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October 20, 2012
This week is National Lead Poisoning Prevention Week. It is a time set aside every year to raise awareness about the threat that lead poisoning still poses to our children and our communities. At the Coalition to End Childhood Lead Poisoning, Lead Poisoning Prevention Week is every week and has been for the past 25 years.
There are many people who find it hard to imagine that lead poisoning is still an environmental health hazard given that the use of lead-based paint was banned in the U.S. in 1978. Sadly, however, hundreds of thousands of children are still poisoned. Although we have made enormous progress over these three decades, the problem of this entirely preventable and costly disease still lingers. The effects of lead poisoning are irreversible, leaving children with learning disabilities, hearing loss, speech delays, ADD and ADHD, and causing aggressive and violent behavior.
According to the Centers for Disease Control and Prevention (CDC), more than 440,000 American children are diagnosed with elevated blood lead levels and, according to the U.S. Department of Housing and Urban Development (HUD), more than 24 million homes still contain prominent lead hazards. Children poisoned by lead are seven times more likely to drop out of school and six times more likely to be involved in the criminal justice system.
Earlier this year, the CDC took important action to lower the blood lead level by which a child is determined to be poisoned (from 10 µg/dl to 5 µg/dl), following decades of scientific research and the long-held understanding that there is no safe level of lead for a child. What is ironic, however, is that the federal budget passed by Congress at nearly the same time virtually eliminated the Lead Poisoning Prevention program budget at the CDC, reducing funding from $29 million in FY2011 to just $2 million in FY2012.
Clearly, there is still much work to do. As we endeavor this week – and every week – to raise awareness about the ongoing dangers of childhood lead poisoning, we must also raise the volume on the need for funding for these vital prevention programs. Last year, recipients of CDC grants tested more than four million children for lead and conducted case management for nearly 30,000 children. Without 400 local and state staff funded by the CDC program, health departments will be unable to help lead-poisoned children obtain medical care and housing repairs.
There are but a few childhood diseases for which we have found absolute cures or means of prevention, and lead poisoning is one. Remove lead hazards from a home in which a child lives or visits and you eliminate the poison and the subsequent effects on the child’s ability to learn, thrive, and flourish. Please join us in our work to break the link between unhealthy housing and unhealthy children and eradicate lead poisoning once and for all.
September 17, 2012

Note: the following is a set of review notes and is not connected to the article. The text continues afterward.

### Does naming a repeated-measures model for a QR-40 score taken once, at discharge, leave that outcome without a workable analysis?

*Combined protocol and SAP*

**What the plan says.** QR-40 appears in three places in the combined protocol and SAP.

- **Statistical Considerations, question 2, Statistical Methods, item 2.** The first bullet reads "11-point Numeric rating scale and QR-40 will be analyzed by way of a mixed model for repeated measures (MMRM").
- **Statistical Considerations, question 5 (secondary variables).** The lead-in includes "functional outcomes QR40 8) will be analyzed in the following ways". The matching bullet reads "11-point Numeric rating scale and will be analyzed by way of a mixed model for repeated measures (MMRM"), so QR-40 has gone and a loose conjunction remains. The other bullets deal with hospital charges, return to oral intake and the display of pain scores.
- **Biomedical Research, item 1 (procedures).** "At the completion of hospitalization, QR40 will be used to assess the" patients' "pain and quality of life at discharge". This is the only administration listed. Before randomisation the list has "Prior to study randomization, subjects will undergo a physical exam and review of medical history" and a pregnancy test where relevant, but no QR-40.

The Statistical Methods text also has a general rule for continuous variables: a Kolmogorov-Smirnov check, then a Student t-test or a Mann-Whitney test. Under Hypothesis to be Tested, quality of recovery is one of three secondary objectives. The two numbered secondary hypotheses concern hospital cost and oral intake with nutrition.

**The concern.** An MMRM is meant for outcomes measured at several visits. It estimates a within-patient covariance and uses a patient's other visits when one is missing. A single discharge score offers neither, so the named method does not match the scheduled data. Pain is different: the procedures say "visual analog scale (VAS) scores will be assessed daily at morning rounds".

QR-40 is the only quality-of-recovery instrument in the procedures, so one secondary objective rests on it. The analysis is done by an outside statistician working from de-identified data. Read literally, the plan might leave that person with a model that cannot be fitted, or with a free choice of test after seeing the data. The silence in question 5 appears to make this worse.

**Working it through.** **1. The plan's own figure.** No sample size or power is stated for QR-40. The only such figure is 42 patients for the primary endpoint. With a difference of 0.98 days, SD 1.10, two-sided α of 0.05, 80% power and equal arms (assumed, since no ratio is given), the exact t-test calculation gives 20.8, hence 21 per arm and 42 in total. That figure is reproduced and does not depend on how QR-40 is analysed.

Welcome to the new online home of the Green & Healthy Homes Initiative (GHHI)! This new site is designed to be an easy-to-access source of information for anyone interested in helping to create healthy, safe and energy efficient homes. Whether you are a parent, physician, researcher, contractor, health or housing advocate or homeowner, our new site has something for you.
The launch of www.ghhi.org in many ways represents the evolution of our work over the past 25 years. We started as a volunteer grassroots group of Baltimore parents whose children had been poisoned by the lead paint in their homes, the Coalition to End Childhood Lead Poisoning soon grew into a full-service statewide organization. From 1993 until 2010, the Coalition led the efforts in Maryland to create over 500,000 lead-safe homes and reduce childhood lead poisoning in this state by over 98 percent. It was through this work that we came to understand that reducing lead hazards was not enough.
In response to the growing need for a comprehensive approach to improve health outcomes and stabilize communities, the Coalition launched GHHI in 2009 to integrate home-based environmental health hazard intervention services with energy efficiency and weatherization efforts. By doing so, GHHI has led national efforts to demonstrate the tremendous health, economic and social benefits of investing in healthy housing.
By reducing lead and asthma in homes, kids are better prepared to go to and stay in school and succeed in the classroom, and parents miss less work caring for ailing children. By addressing these health and safety issues, homes are better equipped to be weatherized and produce additional cost savings for families, helping to stabilize older neighborhoods. In addition, community-based workers trained to comprehensively address energy, health and safety issues in homes have opportunities for better paying jobs. Needless to say, we believe this work, when fully implemented nationally has the potential to save taxpayers billions of dollars.
It has become clear to us that to best serve the 6 million families burdened with unhealthy homes across the United States, we must continue on this path. So, as reflected by the launch of our new site, our organization’s work will be led by the Green & Healthy Homes Initiative – but the Coalition and its standard of excellence will remain a core part of our foundation.
This new path does not change our deep commitment to eliminate childhood lead poisoning. We will continue to advocate for the changes that are needed in public policy, laws and regulations to achieve our mission to break the link between unhealthy housing and unhealthy children.
September 16, 2012
GHHI is featured in Vice President Biden's report to the President. Read the report on how the Recovery Act is leading the way to 21st Century Government.
Download the report to learn about the impact of the Recovery Act.